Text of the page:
AFP/Rio de Janeiro
A hijacker armed with what turned out to be a toy gun was shot dead by police in Rio de Janeiro on Tuesday after he held a busload of passengers hostage for several hours on a major bridge in peak-hour traffic.
Dozens of people were trapped on the public bus on a heavily transited bridge connecting Rio with the neighboring city of Niteroi after it was commandeered by the man, who also carried gasoline.
Around 31 people were stuck on the vehicle throughout the terrifying, four-hour ordeal, but no one was hurt, police said.
At least six others -- four women and two men -- were freed.
A military police spokesman said the man turned out to be carrying a toy gun.
‘It was necessary for the sniper to neutralize (the hijacker) and save people on the bus.
‘He (hijacker) died at the scene.’
Heavily armed police including military and snipers had surrounded the bus as they negotiated with the hijacker, whose identity has not been released.
A live broadcast of the scene showed several ambulances parked near the bus, receiving hostages as they were released one by one.
The man reportedly boarded the Rio-bound bus at 5:30 am (0830 GMT) and began threatening passengers.
‘He said the bus was being hijacked and didn't ask for our belongings,’ Hans Moreno, one of the passengers, told Globo TV.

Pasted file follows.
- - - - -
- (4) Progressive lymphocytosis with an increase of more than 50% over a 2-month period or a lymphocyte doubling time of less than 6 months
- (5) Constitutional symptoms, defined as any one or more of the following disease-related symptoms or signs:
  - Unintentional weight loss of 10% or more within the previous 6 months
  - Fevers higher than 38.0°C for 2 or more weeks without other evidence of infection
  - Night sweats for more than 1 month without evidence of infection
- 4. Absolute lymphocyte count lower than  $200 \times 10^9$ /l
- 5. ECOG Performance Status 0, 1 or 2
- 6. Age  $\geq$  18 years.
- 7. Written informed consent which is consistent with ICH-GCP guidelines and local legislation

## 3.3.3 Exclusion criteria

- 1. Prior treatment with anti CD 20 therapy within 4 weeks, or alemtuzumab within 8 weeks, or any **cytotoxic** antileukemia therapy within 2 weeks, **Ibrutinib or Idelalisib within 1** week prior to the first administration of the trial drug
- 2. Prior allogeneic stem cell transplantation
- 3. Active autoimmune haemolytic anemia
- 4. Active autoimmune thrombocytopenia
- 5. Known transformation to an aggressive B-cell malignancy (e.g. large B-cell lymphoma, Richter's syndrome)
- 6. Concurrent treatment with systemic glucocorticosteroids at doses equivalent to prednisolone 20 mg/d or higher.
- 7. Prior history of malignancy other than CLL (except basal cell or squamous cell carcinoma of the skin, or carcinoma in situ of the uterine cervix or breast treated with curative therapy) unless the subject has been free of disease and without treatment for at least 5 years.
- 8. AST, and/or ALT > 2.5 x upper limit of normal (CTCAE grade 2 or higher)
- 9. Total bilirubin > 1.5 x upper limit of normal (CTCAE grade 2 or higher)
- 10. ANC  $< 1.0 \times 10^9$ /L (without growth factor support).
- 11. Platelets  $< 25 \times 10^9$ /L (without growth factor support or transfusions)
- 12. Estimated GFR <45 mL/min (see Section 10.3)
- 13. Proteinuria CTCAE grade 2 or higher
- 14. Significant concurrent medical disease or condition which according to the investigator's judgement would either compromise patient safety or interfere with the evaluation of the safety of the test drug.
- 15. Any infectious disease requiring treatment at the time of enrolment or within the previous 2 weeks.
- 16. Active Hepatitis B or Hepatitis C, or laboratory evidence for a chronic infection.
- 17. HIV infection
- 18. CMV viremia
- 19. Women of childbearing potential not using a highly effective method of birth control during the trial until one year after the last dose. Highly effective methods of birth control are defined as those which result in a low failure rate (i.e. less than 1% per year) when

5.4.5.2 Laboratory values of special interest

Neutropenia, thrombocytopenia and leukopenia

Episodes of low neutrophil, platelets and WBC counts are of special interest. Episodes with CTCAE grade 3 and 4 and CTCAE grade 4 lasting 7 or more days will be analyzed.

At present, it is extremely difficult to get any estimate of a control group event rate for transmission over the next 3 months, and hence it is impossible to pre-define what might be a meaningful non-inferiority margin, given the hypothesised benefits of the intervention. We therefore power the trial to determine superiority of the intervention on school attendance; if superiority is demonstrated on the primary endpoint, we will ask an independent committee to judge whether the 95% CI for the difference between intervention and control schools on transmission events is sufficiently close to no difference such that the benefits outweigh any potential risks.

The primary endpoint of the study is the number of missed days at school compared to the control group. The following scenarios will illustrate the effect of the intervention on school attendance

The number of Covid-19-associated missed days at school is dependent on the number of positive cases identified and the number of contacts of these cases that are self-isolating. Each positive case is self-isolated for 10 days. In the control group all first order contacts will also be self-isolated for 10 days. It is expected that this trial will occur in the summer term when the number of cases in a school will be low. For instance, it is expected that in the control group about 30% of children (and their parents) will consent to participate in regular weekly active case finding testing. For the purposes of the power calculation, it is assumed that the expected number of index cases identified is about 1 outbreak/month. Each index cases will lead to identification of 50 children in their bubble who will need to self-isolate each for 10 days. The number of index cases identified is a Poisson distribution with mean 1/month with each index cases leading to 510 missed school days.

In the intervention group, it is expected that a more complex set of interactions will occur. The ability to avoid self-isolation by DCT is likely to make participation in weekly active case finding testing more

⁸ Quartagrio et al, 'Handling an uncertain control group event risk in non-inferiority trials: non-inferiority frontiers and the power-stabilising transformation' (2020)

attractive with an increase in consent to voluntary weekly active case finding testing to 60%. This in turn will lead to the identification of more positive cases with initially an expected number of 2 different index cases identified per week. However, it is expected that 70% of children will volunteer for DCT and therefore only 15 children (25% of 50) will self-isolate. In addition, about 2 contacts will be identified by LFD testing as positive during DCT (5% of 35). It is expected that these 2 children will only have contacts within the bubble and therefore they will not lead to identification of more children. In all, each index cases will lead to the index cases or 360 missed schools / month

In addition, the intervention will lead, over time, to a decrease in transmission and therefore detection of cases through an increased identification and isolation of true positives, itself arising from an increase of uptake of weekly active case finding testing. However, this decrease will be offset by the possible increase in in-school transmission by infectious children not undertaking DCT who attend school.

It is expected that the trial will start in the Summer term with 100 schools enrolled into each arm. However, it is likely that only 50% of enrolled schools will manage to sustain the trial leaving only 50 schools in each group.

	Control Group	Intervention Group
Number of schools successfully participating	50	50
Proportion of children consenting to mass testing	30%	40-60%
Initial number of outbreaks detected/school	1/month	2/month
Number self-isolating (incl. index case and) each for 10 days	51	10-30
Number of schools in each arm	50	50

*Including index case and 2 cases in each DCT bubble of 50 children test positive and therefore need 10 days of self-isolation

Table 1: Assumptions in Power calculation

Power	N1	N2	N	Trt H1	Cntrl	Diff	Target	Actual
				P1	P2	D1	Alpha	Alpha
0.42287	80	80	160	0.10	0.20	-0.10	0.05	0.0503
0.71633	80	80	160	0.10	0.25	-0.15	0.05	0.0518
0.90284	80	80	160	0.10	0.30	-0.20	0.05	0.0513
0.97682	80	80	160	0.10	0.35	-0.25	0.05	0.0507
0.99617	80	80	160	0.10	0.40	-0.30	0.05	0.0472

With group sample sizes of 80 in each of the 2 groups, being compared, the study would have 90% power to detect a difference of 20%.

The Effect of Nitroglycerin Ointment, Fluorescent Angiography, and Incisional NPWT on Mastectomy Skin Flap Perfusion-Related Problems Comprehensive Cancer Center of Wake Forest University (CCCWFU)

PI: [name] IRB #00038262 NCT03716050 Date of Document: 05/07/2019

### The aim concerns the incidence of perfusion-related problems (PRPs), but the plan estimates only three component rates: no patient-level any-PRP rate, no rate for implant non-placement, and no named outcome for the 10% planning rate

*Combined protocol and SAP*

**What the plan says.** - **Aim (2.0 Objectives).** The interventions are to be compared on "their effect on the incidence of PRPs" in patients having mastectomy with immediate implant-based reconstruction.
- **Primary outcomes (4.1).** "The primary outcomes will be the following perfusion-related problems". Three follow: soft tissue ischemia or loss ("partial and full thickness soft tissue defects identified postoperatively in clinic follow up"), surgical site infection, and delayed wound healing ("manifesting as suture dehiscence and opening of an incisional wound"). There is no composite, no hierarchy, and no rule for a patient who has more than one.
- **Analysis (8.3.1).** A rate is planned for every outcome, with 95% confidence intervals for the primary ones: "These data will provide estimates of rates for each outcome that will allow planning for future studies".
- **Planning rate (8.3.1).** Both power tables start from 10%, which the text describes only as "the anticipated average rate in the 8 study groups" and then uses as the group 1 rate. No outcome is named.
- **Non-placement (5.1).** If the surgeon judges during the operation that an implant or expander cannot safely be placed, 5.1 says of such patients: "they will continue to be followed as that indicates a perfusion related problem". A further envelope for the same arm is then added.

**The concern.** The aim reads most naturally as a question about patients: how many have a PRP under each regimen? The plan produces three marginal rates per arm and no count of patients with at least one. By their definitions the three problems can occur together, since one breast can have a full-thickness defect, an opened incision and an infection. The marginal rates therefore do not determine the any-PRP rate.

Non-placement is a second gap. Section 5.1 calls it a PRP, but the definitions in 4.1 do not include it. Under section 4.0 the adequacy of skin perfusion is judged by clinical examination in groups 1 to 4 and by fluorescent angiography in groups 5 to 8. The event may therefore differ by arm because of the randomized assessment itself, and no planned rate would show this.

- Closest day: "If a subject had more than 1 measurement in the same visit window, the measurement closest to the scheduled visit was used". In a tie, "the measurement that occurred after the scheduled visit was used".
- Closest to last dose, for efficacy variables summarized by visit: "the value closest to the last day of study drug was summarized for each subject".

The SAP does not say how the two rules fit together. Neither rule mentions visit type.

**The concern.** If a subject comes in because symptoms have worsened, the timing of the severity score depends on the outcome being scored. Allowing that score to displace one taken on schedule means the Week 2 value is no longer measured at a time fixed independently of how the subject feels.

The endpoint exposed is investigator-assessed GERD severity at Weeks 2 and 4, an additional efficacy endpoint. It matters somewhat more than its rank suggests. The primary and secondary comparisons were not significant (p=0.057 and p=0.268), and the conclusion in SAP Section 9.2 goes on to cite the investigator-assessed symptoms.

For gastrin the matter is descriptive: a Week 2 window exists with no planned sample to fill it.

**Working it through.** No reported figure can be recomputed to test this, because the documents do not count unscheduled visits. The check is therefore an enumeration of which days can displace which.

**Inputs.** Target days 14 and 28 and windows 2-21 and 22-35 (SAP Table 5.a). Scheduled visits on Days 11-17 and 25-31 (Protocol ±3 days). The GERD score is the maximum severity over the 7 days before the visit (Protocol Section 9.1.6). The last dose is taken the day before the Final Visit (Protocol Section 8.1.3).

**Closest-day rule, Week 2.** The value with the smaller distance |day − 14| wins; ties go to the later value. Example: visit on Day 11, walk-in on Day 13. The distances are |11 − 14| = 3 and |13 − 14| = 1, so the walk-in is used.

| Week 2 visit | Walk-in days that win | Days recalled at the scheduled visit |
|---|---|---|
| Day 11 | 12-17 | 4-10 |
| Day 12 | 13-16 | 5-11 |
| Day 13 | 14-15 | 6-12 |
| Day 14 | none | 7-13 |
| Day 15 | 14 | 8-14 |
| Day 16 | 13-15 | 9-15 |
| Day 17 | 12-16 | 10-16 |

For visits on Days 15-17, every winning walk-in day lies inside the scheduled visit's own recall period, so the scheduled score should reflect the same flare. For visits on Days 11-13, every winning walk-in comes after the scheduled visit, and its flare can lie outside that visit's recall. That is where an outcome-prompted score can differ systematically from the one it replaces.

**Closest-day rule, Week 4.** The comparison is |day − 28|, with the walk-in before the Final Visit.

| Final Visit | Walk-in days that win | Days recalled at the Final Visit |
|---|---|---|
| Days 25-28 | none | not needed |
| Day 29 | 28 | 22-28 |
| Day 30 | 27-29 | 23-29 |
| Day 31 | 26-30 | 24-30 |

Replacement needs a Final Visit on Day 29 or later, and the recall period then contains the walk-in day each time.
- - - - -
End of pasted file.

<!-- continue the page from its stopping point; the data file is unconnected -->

‘He was very calm, very quiet.’
Walter Freire, another passenger, said he thought he was ‘going to die.’
‘Thank God the police performed well,’ Freire told Globo TV.
Several lanes of traffic on the busy Rio-Niteroi bridge spanning Guanabara Bay were paralyzed during the hostage situation.
Commuters stopped on the bridge could be seen standing outside their cars and taking photos or filming videos with their smartphones.
The bus had been on its way to Rio, a sprawling city of more than six million people where deadly violence is common.
‘Ideally everyone would have got out of this alive, but we had to take a decision to save the hostages,’ Rio state Governor Wilson Witzel told reporters at the scene.
‘We are looking after the families of the hostages and of the person who died.’
A member of the hijacker's family had ‘apologized to the entire society,’ Witzel added.
The hijacker -- a young man wearing a white T-shirt and dark-coloured trousers -- exited the bus at one point, showing his face, G1 reported.
It is not clear if he made any demands or what his motivation was for taking the hostages.
‘We ask the population to stay calm. Our police are at the scene,’ military police tweeted during the standoff.
This is not the first time a public transit bus has been hijacked in Rio.
In 2000, a gunman stormed a passenger bus in a fashionable neighborhood of the city. The hours-long hijacking of bus 174 was later turned into an award-winning documentary.
The hijacker and one hostage were killed in that incident.
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